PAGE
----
After the dust settles and the spinning is done, the woven fibers of cotton have one last clothing line of defense between the producer and the consumer. Retail serves as the penultimate destination for cotton’s journey. Cotton Row Clothier, based in Lubbock, Texas, connects supporters of Texas Tech University to products made with 100% cotton.
“I was blown away at how many people said, ‘Oh, we always are looking for 100% cotton stuff or cotton-theme stuff,” Dillon White said, owner of Cotton Row Clothier.
White is an alumnus of Texas Tech and the current owner of Cotton Row with his wife, Allison White. He started his own design and apparel business from the comfort of his bedroom in 2016. That business, Hub City Design, has grown 50% to 70% every year. After working in collaboration with the original owners of Cotton Row , Brady and Tania Raindl, White said he was given an opportunity he could only pass up once.
White declined Raindl’s first offer to sell him Cotton Row Clothier. However, as a Texas Tech grad and someone who values agriculture, White said he was willing to take the unique business if it came with the license to market Texas Tech apparel.
“When I bought the company, I wanted to make sure the [Texas] Tech license came with it.” White said.
Fortunately, it did.
The original owner, Brady Raindl, was a cotton trader and started Cotton Row Clothier in 2016.
“They went above and beyond,” White said, “from sourcing the cotton to it being sent off to be turned into fabric, which they would just put on huge spools of fabric and then you have to send it off to be sewn into T-shirts.”
After White purchased the business in 2020, Cotton Row Clothier adopted a more economically viable business model, still using 100% U.S.-produced cotton clothing but purchasing it through a wholesaler rather than sourcing it himself.
“It’s called Cotton Row, so all of our shirts are cotton,” White said.
That comes at a cost. White said he pays a 55% premium for the American-made product despite the wholesaler offering the exact same product from a foreign source at a cheaper price.
White desires to keep the Cotton Row name in the boundaries of the original business design, a 100% cotton clothing store. Global supply and local production problems challenge that.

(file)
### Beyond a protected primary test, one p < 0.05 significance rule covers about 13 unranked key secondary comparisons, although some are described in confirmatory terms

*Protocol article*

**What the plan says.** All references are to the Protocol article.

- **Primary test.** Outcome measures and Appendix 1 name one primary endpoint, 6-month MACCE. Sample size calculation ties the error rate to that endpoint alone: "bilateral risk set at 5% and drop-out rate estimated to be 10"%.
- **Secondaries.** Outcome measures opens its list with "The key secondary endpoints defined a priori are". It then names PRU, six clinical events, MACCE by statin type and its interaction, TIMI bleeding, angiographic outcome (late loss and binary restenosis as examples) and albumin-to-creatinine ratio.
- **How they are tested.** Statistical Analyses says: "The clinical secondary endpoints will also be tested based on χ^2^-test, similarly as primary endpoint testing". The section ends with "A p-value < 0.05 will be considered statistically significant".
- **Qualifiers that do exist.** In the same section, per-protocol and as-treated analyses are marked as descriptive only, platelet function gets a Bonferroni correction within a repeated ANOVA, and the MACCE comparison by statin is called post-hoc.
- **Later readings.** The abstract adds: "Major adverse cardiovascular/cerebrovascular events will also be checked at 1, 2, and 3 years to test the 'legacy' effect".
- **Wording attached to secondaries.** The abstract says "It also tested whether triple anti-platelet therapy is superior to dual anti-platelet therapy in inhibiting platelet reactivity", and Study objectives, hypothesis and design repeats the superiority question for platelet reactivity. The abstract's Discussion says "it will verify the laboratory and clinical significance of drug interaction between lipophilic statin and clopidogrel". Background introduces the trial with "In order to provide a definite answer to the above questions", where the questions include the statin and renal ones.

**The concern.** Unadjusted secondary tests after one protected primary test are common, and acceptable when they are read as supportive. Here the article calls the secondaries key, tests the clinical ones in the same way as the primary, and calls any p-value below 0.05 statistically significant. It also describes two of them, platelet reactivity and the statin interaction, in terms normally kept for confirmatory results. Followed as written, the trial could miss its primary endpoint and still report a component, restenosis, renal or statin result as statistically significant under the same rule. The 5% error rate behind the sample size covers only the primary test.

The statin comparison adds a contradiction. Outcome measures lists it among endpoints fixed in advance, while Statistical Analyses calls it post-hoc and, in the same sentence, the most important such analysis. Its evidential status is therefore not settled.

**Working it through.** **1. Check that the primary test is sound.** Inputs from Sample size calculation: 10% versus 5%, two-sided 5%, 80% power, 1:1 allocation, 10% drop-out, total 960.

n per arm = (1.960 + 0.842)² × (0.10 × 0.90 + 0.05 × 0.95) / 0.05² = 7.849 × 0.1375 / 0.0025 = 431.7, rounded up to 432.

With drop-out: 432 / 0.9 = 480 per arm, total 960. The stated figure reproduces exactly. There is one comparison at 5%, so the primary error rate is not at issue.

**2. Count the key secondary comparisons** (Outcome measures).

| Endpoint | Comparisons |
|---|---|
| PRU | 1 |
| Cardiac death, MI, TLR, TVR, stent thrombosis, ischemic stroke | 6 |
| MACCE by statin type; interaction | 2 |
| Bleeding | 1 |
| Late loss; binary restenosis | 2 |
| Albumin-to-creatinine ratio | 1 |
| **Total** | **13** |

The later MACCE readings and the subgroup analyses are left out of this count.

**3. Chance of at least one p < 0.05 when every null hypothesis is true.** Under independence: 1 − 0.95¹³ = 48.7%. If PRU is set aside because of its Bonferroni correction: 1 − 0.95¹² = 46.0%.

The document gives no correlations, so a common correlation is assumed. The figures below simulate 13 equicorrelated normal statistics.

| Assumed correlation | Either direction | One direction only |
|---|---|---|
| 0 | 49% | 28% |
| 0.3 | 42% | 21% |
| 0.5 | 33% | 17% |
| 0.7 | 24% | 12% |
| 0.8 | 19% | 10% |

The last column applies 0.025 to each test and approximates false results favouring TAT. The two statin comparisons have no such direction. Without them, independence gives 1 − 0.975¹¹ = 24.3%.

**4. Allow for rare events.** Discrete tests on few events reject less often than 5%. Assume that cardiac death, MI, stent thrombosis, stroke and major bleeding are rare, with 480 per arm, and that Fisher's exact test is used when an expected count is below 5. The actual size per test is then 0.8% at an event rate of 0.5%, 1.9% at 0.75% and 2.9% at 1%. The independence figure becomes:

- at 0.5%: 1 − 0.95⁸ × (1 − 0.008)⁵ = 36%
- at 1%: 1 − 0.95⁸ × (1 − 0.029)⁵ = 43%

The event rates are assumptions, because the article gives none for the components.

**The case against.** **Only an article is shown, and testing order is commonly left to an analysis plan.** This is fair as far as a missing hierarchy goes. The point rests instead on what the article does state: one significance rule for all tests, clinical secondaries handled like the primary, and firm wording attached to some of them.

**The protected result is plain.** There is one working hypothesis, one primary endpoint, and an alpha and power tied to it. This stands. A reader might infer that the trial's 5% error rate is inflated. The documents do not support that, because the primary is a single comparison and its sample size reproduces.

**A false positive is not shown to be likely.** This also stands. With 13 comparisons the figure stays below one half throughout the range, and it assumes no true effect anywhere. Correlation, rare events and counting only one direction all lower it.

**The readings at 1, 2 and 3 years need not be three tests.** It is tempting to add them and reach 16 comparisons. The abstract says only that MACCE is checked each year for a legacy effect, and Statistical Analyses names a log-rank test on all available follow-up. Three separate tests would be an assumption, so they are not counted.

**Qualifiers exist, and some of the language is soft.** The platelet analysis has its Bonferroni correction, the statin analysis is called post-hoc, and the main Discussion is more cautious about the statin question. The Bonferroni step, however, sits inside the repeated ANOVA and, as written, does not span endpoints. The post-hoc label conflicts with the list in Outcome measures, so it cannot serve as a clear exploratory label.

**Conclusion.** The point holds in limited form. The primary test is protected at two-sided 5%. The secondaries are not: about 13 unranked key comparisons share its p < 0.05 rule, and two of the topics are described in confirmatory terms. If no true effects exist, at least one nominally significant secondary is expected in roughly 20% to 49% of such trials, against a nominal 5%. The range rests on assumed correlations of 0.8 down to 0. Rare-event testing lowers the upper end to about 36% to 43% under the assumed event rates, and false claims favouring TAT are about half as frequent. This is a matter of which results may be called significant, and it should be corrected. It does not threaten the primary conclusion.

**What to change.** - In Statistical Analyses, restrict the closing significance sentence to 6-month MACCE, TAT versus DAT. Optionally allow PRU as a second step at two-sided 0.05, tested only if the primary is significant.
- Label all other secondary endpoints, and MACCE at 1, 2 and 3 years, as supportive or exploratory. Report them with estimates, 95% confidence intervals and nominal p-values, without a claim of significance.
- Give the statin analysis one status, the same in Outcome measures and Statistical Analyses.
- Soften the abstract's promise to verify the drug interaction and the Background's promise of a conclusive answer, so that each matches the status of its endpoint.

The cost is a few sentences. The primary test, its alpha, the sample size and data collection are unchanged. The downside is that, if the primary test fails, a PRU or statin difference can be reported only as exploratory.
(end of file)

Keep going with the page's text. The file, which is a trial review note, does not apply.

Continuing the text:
The company struggled during COVID-19 from the ensuing supply chain issues. Orders were coming in, but Cotton Row had no way of fulfilling them. The only solution White had for the supply problem was to wait. The business remained steady despite slow order fulfillment.
Cotton Row also has to weather West Texas droughts, which are a main focus of Texas Tech research with regard to cotton production.
Darren Hudson, Ph.D., a professor at Texas Tech for agricultural and applied economics, and the director of the International Center for Agricultural Competitiveness believes weather is a huge contributor to the viability of cotton production.
“Everything hinges on the weather,” he said. “Forty to 50% of the cotton that’s grown out here is rain fed, so it’s not irrigated at all. Last year there were zero acres of dryland cotton.”
Local weather is directly tied to the success of Cotton Row. White said oil and cotton producers make up 75% of the companies Cotton Row does business with and when business is bad for them, business is bad for Cotton Row.
Even with the adversity, walking the clothing line, Cotton Row Clothier stays true to its roots of West Texas cotton farming by continuing to sell 100% cotton products. A business that is down in the dirt with local cotton farmers, Cotton Row Clothier, will continue to support the cotton industry and market its Texas Tech apparel.
“We just try to make the coolest Texas Tech hats,” White said.